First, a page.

A sun pillar is a vertical streak of light that appears above or below a low Sun that is shining through ice-crystal clouds, such as Cirrus, Cirrostratus and Cirrocumulus, or the ground-level ice-crystal fog, diamond dust. At night, they are known as ‘Moon pillars’.
These halo phenomena, which appear on about 25 days of the year (in Western Europe), are due to sunlight reflecting off the surface of ice crystals. They are akin to ‘glitter paths’ that shine on the rippled surface of the sea. The pillar extending above the Sun appears brightest when the Sun is just below the horizon.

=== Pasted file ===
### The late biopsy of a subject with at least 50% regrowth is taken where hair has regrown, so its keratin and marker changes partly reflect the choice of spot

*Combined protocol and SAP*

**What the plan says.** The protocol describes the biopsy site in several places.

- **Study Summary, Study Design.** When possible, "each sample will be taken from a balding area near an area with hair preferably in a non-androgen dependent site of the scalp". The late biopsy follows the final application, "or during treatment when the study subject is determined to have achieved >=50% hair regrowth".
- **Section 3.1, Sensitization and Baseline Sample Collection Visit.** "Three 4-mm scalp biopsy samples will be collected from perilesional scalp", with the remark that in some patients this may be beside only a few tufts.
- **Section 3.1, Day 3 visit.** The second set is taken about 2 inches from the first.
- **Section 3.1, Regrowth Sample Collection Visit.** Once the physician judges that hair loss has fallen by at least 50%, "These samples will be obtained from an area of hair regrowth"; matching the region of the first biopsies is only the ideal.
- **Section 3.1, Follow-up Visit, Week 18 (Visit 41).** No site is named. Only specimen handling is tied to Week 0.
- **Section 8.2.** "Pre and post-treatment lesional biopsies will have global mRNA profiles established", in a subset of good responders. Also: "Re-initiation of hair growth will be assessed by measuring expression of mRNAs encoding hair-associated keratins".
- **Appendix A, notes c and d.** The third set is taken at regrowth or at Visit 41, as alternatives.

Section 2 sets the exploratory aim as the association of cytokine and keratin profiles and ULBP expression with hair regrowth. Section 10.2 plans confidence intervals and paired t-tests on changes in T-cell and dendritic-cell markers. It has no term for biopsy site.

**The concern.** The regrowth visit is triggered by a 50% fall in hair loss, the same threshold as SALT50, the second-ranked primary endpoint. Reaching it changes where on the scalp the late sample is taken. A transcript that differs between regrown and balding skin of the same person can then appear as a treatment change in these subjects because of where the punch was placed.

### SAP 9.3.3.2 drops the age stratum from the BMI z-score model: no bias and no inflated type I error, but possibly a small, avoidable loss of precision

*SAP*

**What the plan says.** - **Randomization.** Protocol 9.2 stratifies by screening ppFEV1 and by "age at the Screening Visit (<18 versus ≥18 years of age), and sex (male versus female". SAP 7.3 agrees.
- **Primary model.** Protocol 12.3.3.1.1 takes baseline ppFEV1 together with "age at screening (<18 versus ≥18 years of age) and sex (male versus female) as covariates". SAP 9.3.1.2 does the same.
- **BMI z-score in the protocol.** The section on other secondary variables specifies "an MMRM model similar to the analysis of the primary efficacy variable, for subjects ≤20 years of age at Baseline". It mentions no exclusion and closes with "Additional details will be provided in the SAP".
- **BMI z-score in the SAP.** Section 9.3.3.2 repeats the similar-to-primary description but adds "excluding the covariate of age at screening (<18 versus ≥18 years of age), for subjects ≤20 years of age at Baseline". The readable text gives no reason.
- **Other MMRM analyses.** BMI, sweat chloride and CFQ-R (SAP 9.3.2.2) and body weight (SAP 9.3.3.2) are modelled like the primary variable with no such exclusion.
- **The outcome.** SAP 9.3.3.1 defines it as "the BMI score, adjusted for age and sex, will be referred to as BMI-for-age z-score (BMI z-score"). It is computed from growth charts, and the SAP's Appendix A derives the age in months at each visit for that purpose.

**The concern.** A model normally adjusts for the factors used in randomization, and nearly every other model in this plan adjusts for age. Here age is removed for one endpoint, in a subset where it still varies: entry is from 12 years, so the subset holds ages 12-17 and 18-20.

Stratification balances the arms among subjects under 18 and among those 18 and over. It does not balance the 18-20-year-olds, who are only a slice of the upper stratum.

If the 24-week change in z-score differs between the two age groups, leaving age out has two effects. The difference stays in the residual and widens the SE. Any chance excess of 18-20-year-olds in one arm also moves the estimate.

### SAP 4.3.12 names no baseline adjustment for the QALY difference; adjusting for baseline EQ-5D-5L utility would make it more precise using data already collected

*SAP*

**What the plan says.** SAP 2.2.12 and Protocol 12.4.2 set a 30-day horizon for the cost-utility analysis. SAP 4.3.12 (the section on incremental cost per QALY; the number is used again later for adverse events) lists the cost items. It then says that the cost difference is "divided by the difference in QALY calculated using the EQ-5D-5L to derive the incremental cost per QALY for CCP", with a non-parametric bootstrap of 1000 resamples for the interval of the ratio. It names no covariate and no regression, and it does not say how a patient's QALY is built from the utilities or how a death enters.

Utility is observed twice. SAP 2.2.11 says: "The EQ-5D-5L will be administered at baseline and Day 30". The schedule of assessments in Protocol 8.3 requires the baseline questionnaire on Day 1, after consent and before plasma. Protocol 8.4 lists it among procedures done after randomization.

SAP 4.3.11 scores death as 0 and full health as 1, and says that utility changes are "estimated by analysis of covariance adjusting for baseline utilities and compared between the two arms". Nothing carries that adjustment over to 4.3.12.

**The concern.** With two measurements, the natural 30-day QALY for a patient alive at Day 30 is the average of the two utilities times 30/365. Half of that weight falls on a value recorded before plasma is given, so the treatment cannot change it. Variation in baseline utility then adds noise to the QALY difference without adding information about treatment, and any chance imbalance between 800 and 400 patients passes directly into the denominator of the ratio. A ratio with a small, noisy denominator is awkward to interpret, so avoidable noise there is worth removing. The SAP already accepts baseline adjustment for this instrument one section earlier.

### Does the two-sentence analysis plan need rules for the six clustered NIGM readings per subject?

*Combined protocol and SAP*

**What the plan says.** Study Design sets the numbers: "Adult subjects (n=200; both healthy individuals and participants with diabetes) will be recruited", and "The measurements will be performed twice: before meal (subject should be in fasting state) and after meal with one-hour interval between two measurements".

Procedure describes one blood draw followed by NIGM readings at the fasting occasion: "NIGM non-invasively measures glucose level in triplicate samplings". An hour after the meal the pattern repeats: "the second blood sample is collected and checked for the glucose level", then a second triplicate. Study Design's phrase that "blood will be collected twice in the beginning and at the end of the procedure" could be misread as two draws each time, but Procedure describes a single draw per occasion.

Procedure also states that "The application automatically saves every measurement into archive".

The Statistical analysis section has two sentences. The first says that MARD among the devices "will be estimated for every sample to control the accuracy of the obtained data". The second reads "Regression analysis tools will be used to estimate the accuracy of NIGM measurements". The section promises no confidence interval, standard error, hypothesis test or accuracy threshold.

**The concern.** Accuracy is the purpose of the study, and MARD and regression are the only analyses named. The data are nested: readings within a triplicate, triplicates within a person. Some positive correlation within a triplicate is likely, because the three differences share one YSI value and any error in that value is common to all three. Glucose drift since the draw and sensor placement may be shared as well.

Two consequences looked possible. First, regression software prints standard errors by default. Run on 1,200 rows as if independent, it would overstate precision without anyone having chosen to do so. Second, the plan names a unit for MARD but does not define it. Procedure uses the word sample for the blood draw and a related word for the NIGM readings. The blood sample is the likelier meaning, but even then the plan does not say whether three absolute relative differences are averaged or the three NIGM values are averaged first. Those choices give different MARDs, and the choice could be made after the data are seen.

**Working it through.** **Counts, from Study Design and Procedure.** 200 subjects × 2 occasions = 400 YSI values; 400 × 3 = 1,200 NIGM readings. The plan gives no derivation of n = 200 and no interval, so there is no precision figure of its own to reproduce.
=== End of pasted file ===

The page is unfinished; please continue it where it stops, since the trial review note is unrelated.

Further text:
Most halo phenomena look best when the clouds’ crystals are optically pure, regularly shaped and neatly aligned, but this is not the case for Sun pillars. The light needs only to glance off a surface, so the crystals can be rough, irregular and jumbled. The poor man’s halo phenomena, they often appear when cloud crystals aren’t quite right for the more refined arcs, rings and spots of light to form.